Effects of Cationic Proteins on Gold Nanoparticle/Aptamer Assays
Gold nanoparticles (AuNPs) and aptamers are compelling building blocks for analytical assays with desired attributes of selectivity and sensitivity and may theoretically form the basis of instrument-free color-changing assays for any target against which a DNA aptamer has been selected. However, assays for proteins based on these components may be subject to significant interferences from the interaction of proteins with nanoparticles. We found that for three representative protein/aptamer systems—thrombin, apolipoprotein E, and platelet-derived growth factor—pH-dependent aggregation occurred, even in the absence of the aptamer, to differing extents. This effect is most pronounced when proteins display net surface charge (i.e., when pH < pI) but can even be observed at pH = pI when the protein retains regions of positive charge. These interactions of AuNPs and cationic regions on proteins may present an important limitation on the development of AuNP-based analytical assays.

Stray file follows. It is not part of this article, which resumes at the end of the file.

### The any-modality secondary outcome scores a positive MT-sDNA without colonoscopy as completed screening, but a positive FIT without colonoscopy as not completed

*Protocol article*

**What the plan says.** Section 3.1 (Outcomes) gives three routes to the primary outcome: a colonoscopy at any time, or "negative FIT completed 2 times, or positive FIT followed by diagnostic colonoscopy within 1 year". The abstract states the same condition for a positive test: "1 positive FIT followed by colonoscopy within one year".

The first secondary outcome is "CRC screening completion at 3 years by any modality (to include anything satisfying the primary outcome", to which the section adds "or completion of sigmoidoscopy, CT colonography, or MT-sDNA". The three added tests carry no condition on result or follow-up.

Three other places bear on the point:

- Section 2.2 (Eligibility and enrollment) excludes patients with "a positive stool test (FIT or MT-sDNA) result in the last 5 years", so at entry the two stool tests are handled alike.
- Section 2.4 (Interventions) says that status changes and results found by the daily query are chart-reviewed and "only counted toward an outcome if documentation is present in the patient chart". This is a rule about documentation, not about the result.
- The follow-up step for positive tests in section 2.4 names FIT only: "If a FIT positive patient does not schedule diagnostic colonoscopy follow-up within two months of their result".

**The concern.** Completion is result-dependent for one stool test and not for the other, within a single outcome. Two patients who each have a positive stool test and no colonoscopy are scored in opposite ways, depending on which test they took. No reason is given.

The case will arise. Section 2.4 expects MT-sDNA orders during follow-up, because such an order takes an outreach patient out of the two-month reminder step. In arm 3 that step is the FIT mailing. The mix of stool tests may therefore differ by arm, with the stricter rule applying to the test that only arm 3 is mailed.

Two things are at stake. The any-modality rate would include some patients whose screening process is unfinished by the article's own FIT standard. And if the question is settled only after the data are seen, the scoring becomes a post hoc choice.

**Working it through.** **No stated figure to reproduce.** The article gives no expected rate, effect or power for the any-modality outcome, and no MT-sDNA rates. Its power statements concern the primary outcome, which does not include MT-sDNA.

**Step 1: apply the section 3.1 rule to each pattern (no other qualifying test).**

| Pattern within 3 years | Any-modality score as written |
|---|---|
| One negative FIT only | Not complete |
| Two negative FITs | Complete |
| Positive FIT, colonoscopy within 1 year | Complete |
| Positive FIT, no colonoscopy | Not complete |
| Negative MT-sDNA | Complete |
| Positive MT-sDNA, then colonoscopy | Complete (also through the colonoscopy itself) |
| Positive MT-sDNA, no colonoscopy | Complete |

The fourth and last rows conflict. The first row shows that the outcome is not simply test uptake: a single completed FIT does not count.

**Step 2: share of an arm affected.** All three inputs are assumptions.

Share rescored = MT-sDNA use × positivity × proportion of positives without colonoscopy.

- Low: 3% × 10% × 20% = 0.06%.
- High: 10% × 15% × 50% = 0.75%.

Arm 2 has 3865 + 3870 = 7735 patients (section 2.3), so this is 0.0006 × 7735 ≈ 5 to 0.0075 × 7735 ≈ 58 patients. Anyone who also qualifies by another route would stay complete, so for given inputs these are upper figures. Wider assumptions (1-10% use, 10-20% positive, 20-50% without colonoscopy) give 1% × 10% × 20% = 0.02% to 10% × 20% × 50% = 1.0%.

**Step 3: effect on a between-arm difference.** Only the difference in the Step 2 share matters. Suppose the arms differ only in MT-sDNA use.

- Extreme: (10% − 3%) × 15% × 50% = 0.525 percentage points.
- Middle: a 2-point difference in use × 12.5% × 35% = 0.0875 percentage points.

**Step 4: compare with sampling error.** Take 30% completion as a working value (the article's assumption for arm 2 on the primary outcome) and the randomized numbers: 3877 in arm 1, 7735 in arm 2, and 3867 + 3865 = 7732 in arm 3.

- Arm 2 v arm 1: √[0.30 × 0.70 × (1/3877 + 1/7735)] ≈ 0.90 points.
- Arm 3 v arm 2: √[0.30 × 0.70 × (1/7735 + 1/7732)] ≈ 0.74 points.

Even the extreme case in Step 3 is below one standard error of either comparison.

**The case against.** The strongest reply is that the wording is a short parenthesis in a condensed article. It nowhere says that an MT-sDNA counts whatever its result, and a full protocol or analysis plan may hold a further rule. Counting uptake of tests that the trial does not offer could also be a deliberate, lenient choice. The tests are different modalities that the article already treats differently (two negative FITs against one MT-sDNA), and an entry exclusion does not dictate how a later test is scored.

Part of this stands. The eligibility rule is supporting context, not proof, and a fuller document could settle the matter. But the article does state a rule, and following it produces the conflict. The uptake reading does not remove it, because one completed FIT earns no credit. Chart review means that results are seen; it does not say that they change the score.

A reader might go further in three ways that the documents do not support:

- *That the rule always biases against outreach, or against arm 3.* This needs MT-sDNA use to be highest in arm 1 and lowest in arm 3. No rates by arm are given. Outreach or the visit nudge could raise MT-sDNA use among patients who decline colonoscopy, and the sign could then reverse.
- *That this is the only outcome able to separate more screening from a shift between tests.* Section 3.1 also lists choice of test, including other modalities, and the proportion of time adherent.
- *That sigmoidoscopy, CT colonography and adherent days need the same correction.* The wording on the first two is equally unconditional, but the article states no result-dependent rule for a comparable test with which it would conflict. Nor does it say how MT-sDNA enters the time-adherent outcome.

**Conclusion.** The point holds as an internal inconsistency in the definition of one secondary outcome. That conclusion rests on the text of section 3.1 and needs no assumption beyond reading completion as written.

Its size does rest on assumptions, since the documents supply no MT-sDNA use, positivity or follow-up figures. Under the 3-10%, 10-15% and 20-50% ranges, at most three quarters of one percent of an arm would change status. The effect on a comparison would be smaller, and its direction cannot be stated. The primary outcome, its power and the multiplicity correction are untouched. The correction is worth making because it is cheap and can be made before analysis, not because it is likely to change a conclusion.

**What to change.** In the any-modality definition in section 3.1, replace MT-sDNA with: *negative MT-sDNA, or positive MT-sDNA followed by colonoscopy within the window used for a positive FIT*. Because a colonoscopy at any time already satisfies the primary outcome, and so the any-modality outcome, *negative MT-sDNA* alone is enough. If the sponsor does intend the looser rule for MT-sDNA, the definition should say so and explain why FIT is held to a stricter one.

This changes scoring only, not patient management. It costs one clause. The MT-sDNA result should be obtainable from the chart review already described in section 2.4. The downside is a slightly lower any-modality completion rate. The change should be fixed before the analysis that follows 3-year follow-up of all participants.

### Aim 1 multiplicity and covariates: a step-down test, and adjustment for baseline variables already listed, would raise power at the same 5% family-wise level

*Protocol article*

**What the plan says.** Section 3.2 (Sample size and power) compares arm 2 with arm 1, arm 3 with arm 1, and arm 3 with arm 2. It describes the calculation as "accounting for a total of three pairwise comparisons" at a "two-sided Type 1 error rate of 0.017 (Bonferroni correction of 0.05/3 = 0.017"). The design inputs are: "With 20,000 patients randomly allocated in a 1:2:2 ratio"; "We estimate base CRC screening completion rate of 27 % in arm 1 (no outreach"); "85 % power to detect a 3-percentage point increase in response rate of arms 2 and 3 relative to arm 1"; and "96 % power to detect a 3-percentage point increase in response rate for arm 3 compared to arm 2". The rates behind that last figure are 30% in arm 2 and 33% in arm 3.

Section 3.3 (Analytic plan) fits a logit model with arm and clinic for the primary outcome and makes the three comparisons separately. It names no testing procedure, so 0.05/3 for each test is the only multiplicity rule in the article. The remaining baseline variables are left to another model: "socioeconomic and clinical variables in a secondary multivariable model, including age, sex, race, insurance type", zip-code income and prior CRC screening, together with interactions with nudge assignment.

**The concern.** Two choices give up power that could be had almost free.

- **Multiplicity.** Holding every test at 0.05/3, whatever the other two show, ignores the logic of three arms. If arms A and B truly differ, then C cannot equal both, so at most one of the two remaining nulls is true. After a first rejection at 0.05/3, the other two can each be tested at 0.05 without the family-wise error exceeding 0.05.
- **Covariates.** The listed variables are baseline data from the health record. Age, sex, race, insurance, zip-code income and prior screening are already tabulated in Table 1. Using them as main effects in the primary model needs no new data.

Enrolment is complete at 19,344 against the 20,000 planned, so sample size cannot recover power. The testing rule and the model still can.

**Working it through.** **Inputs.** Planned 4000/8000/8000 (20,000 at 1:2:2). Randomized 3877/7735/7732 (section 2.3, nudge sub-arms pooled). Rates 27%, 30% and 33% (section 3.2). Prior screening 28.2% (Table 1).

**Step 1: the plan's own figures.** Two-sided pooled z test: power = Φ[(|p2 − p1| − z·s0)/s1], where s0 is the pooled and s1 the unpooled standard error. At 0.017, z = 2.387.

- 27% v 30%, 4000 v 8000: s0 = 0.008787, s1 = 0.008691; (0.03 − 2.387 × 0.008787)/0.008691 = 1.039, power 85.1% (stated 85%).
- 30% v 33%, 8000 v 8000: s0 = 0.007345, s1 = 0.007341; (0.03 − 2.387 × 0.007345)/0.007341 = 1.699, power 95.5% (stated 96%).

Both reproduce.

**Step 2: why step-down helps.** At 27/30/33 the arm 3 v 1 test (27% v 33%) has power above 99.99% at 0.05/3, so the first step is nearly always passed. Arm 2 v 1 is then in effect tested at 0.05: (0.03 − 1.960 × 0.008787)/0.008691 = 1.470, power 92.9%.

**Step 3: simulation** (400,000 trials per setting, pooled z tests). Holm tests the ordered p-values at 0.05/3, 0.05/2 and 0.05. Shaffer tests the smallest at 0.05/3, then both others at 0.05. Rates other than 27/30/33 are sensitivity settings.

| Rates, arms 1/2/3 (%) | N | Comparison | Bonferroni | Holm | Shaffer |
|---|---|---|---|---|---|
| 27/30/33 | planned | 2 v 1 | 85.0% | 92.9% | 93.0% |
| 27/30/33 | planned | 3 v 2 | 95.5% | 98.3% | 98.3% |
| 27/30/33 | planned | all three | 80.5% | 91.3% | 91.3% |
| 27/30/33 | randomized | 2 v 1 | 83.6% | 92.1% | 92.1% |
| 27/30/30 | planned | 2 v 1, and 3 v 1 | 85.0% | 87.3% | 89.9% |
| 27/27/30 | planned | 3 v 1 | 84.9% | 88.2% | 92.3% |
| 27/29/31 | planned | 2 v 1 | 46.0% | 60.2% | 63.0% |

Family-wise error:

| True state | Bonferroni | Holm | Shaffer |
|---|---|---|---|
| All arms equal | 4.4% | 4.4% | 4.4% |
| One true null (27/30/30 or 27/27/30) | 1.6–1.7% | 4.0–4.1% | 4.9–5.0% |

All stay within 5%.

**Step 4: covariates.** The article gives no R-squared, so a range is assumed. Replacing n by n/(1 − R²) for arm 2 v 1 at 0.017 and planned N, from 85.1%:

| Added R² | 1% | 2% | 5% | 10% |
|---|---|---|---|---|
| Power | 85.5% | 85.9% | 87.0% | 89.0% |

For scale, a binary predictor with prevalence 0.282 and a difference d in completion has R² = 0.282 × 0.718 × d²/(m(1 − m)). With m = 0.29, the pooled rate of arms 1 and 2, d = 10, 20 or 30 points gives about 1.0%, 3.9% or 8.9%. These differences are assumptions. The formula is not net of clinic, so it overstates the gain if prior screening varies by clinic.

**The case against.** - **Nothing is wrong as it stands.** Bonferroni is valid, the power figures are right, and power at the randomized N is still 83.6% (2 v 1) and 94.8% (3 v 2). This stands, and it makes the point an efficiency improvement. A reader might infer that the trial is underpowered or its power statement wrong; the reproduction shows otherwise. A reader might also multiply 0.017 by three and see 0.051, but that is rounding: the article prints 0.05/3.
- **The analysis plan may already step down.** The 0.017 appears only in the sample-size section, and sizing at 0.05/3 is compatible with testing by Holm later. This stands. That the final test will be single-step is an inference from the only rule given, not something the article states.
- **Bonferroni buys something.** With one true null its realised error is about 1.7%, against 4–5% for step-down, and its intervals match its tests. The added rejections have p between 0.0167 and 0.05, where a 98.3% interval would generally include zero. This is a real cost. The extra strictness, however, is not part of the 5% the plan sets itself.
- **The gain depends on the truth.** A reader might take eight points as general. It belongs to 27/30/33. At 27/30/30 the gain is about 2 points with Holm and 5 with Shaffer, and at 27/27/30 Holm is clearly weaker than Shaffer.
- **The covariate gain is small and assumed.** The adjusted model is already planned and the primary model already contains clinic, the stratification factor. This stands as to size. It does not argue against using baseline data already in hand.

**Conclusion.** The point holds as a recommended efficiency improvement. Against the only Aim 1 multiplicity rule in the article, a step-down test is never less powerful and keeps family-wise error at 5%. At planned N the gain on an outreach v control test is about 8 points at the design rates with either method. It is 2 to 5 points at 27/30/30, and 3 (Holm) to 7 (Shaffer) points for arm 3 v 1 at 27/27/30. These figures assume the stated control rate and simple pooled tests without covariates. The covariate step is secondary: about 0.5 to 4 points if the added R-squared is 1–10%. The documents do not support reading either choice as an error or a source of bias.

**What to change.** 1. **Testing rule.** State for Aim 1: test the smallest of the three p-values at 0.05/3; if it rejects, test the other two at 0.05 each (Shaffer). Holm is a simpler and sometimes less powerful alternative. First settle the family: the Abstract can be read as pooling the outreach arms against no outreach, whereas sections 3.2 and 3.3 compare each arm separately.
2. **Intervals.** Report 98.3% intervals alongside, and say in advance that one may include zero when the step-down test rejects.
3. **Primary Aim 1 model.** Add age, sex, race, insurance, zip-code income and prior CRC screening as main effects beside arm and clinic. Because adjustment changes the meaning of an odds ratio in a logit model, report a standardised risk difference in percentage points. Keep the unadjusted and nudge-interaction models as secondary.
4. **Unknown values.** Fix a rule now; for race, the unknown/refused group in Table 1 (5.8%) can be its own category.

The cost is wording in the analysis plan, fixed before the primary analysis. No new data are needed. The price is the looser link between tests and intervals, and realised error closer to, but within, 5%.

Pires, Thomas A., Conor M. Narovec, and Rebecca J. Whelan. 2017. "Effects of Cationic Proteins on Gold Nanoparticle/Aptamer Assays." ACS Omega 2(11): 8222-8226.
American Chemical Society
Chemistry and Biochemistry
Aggregation, Aptamers, Distribution function, Nanoparticles, Nucleic acid structure, Proteins, UV-visible spectroscopy